Market movers today
The US February jobs report (14:30 CET) will be scrutinised intensively following the recent speculation about the prospect of a Fed hike on Wednesday next week. At the moment, it seems that it would take a significant downside surprise to keep the Fed from hiking. We estimate a non-farm payroll of 190,000, although Wednesday’s strong ADP report suggests that risks to this estimate are on the upside. Furthermore, we expect to see some reversal in average hourly earnings after weakness in wages in financial activities dragged them down in January. We estimate average hourly earnings increased by 0.3% m/m and 2.8% y/y in February and that the unemployment level remained at 4.8%.
In the UK, industrial production and construction output in January are due at 10:30 CET. Also, the NIESR GDP estimate for February (16:00 CET) may attract attention, as it has been a fairly reliable estimator of actual GDP growth.
In Scandi markets, inflation data is due today in Denmark and Norway.
Selected market news
Hawkish twist from ECB, despite status quo on policy measures. In line with our macro economists’ expectations, the ECB kept all policy measures unchanged and stayed the course on forward guidance. Nonetheless, on the latter, President Mario Draghi said that the Governing Council had considered removing ‘lower levels’ from the guidance for the policy rate to ‘remain at present or at lower levels for a considerable period of time’. The staff forecasts on headline inflation were revised higher this and next year, while the ECB lifted its core inflation forecast for 2018 and 2019. Our macro economists see these forecasts as too optimistic, expecting the ECB to lower its core inflation forecasts at a later point in time, and therefore also look for the ECB to extend its QE purchases beyond December. See ECB Review: Hawkish twist but full QE implementation is needed , 9 March 2017.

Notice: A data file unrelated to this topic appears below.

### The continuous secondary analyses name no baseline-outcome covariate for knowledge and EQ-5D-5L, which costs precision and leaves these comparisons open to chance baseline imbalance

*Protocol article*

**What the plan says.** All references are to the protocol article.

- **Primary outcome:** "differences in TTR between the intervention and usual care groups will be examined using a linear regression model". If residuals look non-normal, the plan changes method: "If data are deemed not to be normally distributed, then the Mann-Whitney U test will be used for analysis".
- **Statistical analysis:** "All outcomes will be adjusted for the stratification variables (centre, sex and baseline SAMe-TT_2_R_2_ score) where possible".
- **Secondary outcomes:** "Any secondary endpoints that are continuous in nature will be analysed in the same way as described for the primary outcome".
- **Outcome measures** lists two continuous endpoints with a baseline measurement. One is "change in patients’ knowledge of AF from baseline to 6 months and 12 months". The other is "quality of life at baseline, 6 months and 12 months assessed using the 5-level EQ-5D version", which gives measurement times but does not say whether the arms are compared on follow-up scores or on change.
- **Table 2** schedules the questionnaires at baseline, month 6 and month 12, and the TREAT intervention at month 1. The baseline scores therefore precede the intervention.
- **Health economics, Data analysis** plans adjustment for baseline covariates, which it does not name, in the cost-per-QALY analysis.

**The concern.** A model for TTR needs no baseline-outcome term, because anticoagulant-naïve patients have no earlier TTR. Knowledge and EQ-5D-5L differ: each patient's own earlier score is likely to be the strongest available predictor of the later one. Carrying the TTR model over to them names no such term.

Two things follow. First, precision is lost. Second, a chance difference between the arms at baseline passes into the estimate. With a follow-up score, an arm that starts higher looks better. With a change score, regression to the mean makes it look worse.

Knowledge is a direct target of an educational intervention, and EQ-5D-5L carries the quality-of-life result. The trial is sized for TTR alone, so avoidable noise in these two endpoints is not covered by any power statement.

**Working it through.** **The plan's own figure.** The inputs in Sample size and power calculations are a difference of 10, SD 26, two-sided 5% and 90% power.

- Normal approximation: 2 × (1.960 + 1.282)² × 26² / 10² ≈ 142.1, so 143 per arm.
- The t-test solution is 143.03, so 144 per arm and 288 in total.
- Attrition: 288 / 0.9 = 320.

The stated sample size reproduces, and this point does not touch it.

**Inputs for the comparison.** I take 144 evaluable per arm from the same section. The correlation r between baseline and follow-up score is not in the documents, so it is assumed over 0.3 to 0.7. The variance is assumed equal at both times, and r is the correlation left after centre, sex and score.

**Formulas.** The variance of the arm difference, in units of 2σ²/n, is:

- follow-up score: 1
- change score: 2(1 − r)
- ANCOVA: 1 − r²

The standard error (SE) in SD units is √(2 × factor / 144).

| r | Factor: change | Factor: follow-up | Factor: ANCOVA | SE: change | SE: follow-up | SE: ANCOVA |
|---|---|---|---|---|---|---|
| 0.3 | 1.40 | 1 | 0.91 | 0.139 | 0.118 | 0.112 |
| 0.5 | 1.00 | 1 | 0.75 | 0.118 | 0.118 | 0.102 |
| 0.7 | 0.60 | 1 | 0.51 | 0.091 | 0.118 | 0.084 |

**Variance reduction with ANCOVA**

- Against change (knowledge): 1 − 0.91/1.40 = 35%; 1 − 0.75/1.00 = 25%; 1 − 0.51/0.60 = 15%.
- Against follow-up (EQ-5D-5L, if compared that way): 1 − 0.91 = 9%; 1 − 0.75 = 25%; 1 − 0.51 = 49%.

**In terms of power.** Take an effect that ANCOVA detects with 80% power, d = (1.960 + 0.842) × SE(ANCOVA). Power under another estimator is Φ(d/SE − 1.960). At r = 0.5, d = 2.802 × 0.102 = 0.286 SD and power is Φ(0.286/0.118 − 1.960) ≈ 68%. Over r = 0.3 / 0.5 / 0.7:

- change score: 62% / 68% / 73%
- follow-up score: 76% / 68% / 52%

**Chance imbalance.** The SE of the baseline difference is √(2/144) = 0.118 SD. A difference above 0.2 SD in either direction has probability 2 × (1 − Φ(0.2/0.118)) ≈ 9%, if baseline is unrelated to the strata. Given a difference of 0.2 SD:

Stronger EUR and higher German government yields. The market took notice of the slightly hawkish tone from Draghi. EUR/USD strengthened above 1.06 during the meeting, while the 10Y German government bond yield rose 5bp. There were also spill-over effects to Treasuries, which continued to sell off during the US session. The 10Y yield rose some 5bp, rising above the December high and reaching a new three-year peak. US equities were marginally higher, with the S&P500 index closing 0.1% up. This morning, Asian equities are also trading in green territory.
Oil slide continued yesterday. Commodity markets have generally taken a hit this week in preparation for a more hawkish Federal Reserve at the meeting next week. The oil market has been particularly hard hit due to stretched long positioning and possibly some complacency to downside risks following OPEC’s re-emergence and a period of low volatility. That caused the price of Brent to drop temporarily below USD52/barrel yesterday – the lowest since before OPEC decided to cut oil output in November last year.